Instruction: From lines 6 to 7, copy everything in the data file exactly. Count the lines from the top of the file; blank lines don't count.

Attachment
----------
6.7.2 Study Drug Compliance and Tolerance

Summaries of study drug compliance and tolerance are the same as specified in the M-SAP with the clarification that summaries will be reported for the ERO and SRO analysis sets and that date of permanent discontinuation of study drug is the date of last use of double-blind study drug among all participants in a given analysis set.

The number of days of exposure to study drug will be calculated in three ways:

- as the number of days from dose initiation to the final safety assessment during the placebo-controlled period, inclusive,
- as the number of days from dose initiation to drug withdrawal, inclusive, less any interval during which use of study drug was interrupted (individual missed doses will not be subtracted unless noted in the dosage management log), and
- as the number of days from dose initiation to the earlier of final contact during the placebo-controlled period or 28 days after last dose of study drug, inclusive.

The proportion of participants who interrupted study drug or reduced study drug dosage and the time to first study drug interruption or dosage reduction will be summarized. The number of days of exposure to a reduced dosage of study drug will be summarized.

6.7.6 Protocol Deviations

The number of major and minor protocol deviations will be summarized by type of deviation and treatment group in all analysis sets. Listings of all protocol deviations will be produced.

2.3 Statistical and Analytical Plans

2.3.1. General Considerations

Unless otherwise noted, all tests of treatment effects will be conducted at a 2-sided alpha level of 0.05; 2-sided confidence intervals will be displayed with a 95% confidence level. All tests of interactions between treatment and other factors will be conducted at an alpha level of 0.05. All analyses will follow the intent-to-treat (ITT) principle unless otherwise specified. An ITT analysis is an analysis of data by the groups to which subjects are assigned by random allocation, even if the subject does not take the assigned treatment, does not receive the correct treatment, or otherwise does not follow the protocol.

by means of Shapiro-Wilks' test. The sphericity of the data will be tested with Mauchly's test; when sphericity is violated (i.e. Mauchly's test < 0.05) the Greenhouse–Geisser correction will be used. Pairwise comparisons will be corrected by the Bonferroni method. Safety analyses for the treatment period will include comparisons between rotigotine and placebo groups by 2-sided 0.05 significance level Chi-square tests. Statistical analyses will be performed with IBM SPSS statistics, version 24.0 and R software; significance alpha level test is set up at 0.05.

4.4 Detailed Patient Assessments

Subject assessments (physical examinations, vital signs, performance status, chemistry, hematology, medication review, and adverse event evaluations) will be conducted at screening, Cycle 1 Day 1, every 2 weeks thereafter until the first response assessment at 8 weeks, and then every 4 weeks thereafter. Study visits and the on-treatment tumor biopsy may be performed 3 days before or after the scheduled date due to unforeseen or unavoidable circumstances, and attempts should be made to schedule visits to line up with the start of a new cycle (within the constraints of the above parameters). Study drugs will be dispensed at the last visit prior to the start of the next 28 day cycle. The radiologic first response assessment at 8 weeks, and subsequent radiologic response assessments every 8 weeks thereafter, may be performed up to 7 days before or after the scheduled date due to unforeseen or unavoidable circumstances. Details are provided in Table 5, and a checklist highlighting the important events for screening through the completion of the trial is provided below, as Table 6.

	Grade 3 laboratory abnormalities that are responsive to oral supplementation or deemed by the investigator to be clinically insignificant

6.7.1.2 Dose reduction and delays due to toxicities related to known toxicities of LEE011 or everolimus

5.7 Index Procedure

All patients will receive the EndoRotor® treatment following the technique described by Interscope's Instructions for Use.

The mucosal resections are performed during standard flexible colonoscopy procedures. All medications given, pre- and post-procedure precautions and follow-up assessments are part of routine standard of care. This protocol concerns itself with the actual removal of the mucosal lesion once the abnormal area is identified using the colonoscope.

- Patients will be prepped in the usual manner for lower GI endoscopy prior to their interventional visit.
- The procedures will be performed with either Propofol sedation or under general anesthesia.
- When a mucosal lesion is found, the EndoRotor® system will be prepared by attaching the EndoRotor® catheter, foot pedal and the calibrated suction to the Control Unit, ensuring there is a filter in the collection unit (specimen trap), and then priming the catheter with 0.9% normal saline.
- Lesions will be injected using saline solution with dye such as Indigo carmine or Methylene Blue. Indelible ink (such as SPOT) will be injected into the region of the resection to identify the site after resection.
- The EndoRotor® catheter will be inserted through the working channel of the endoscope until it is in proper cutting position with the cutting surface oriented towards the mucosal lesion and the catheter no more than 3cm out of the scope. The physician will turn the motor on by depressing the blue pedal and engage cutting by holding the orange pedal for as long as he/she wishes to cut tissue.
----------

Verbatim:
- as the number of days from dose initiation to the earlier of final contact during the placebo-controlled period or 28 days after last dose of study drug, inclusive.

The proportion of participants who interrupted study drug or reduced study drug dosage and the time to first study drug interruption or dosage reduction will be summarized. The number of days of exposure to a reduced dosage of study drug will be summarized.